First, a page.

Employers might think it wise to seek input from employees about working conditions, but they must tread carefully to make sure that they do not violate the National Labor Relations Act’s (“NLRA” or “the Act”) prohibition on “company unions.”
An Administrative Law Judge (“ALJ”) of the National Labor Relations Board (“NLRB” or “the Board”) found in T-Mobile USA, Inc., 14-CA-170229 (April 3, 2017) that the company violated the NLRA by setting up an “employer dominated organization” at its call centers. In the case, the company formed the group to give its employees a “voice” on what it called “pain points.” The company selected employees to be representatives in the group; had the employees attend summits away from their regular place of employment; and tracked the group’s “pain points.”
The company claimed the group was merely formed to address the “pain points” (repeated problems) of customers, not employees. However, the ALJ found that the group addressed issues related to employees’ working conditions. For example, on one occasion, the group addressed the issue of taking paid time off. On other occasions, the group raised issues related to employees’ benefits and bathroom conditions, among other matters. The ALJ noted this feedback was solicited from employees and that managers had requested “pain points” on any topics, including those that “enhanced the culture” at work.
Employers often ask their employees for input about all sorts of work and workplace issues. So why would the existence of a group such as this one violate the Act?
The major reason is that, when passing the NLRA in 1935, Congress expressly sought to prohibit employee groups that were dominated by employers and essentially functioned as “fake” unions. The NLRB has defined a dominated group as one that is “by virtue of the employer’s specific acts of creating the organization itself and determining its structure and function.” The employee group described above satisfied this test because it was established by company management and management dictated its structure and direction by “establishing its goals and meeting agendas, requiring face to face meetings with management, and determining how to enter the ‘pain points.’” In sum, the group would only exist with the further support and direction of management.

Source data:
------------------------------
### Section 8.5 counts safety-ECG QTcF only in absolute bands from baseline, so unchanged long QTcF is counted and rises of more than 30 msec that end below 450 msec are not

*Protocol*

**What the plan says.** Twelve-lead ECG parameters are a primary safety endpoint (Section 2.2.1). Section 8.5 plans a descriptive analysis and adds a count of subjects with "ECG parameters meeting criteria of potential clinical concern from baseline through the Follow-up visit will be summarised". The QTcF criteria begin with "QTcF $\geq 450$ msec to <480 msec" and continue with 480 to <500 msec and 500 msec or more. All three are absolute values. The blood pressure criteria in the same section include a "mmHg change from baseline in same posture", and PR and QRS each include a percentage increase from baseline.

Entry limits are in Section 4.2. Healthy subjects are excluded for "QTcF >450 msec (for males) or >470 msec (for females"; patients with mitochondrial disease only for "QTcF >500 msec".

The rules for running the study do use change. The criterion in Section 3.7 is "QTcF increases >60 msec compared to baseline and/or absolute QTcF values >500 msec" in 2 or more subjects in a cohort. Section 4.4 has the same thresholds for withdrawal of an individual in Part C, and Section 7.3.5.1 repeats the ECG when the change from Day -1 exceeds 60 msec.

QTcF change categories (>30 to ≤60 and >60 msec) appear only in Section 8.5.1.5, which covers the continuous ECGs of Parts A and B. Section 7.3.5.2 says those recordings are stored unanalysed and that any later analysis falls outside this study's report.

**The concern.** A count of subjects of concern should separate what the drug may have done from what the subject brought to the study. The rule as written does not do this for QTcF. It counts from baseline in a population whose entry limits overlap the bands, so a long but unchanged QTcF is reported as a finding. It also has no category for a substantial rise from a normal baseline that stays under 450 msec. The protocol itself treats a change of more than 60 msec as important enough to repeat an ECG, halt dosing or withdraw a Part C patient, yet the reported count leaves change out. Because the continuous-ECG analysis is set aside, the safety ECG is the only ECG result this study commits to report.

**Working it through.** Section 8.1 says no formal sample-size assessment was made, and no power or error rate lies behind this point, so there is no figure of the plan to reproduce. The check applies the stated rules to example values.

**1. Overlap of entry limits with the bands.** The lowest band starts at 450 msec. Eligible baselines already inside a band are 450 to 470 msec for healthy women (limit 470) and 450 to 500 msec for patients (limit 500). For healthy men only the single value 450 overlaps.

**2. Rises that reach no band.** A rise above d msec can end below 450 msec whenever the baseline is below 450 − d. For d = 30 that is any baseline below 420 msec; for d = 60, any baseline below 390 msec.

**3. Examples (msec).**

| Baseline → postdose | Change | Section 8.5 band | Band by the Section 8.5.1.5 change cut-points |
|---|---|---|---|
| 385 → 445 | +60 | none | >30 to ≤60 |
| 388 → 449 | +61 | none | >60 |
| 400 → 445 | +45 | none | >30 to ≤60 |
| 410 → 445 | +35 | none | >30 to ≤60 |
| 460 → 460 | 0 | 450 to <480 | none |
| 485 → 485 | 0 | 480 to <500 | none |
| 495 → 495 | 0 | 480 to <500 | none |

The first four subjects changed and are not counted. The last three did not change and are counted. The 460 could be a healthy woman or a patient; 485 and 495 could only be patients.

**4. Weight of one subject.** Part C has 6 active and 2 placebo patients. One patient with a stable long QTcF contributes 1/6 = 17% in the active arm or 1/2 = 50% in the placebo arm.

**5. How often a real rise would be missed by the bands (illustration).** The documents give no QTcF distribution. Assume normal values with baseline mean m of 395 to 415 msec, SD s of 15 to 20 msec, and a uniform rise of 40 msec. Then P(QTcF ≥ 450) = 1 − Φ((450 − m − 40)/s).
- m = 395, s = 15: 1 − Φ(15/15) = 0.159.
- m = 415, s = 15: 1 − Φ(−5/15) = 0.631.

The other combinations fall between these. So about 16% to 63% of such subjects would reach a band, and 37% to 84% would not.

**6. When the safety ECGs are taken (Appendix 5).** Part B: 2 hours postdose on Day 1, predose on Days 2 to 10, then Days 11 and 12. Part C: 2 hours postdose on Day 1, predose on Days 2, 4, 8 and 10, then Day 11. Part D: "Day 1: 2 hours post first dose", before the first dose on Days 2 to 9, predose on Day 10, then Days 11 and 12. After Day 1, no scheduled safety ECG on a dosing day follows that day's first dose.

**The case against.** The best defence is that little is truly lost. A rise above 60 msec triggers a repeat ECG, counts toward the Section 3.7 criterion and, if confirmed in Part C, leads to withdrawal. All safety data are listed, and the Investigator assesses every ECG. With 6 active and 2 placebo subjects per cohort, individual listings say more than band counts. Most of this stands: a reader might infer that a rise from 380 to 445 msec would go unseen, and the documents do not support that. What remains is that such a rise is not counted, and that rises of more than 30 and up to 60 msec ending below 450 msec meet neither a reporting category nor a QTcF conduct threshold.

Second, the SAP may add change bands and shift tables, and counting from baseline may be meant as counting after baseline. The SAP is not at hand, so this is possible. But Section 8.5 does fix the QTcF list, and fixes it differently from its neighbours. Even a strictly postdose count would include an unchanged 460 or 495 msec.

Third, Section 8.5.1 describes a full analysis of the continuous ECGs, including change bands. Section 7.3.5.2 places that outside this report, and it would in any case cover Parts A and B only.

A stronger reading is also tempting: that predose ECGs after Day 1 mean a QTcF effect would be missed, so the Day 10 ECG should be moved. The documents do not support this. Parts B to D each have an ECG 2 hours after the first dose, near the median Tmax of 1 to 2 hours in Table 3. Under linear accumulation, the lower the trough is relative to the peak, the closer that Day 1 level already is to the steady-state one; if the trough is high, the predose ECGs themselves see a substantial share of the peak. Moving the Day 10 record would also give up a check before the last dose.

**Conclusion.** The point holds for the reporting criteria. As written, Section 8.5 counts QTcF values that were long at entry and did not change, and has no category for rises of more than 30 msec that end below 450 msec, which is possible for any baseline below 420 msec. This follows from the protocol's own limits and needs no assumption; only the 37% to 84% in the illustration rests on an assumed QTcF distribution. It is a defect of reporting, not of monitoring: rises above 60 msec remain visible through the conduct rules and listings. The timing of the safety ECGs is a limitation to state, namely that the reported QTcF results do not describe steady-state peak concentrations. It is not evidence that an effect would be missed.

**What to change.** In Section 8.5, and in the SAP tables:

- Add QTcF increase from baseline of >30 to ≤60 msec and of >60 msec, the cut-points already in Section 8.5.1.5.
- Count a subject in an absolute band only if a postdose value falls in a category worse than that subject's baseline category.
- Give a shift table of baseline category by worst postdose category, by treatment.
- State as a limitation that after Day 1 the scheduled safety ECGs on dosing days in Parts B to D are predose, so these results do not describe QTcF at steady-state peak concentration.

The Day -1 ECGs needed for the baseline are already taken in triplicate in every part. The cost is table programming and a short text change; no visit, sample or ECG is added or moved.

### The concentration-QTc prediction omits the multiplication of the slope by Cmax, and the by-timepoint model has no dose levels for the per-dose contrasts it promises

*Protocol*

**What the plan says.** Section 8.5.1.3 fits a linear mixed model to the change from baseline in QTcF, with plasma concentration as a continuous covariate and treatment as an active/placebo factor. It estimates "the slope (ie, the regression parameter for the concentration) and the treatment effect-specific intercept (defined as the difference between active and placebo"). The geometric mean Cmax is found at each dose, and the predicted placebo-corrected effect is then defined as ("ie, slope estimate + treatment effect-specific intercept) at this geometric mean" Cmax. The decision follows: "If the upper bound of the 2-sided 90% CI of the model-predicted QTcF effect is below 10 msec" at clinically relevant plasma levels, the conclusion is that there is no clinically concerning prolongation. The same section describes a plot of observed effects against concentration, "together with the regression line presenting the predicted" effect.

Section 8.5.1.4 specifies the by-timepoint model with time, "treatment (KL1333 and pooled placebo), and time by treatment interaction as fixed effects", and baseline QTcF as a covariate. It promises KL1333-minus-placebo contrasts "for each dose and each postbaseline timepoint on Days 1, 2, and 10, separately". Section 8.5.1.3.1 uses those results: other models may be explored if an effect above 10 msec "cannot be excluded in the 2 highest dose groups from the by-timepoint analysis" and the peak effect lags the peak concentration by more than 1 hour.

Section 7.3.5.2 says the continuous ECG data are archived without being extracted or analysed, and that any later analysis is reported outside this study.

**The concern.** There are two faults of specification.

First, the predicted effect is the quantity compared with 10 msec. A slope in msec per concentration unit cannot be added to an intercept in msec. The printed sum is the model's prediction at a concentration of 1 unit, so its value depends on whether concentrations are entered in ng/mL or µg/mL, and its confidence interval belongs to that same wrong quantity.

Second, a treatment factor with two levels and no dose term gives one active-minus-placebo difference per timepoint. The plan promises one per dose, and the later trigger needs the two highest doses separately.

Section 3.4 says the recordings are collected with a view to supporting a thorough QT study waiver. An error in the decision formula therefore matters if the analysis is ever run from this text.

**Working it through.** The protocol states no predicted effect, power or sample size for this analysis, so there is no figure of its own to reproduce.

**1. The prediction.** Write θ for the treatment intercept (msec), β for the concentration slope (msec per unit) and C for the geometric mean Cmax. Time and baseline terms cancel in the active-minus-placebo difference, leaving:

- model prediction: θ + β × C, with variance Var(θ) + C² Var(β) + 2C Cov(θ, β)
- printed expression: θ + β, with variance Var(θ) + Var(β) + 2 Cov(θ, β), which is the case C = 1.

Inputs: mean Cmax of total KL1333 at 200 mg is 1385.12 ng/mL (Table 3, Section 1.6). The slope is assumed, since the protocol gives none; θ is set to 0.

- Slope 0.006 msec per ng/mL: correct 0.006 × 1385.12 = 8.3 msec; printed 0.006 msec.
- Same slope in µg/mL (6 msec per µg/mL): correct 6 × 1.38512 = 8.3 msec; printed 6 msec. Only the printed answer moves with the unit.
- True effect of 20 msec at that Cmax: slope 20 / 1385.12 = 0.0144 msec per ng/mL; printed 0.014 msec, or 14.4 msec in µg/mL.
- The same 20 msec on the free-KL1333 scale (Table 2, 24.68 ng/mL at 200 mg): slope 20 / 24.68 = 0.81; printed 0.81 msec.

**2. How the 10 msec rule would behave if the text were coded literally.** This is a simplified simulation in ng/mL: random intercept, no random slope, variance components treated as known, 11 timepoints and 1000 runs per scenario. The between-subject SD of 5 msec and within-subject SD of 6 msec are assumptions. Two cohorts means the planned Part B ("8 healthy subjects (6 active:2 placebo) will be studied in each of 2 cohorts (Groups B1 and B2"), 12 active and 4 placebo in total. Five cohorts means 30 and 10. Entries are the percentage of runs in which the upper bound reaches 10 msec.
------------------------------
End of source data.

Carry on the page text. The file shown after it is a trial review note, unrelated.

It’s entirely proper for employers to create employee groups for the purpose of resolving a variety of work, production, safety and customer issues. But this recent decision by an NLRB ALJ highlights the risks that are created when the group’s purpose – or perhaps even its unanticipated discussions – focus on “terms and conditions of employment.” When the employer creates and sponsors an employee group where the discussion turns to subjects such as employee pay, employee benefits, or even matters such as employee work schedules, this creates a risk that the NLRB might find that the employer has improperly created something that is the equivalent of an employer sponsored union. This risk had been especially high during the Obama administration, during which the NLRB has been very aggressive in supporting both unions and employees. Because the law here is unclear and subject to change, employers should exercise caution – and consider consulting with legal counsel — when creating or sponsoring employee groups where the discussions may involve any set of terms and conditions of employment.
Andrew MacDonald is an associate in the firm’s Labor and Employment Department, resident in its Philadelphia office.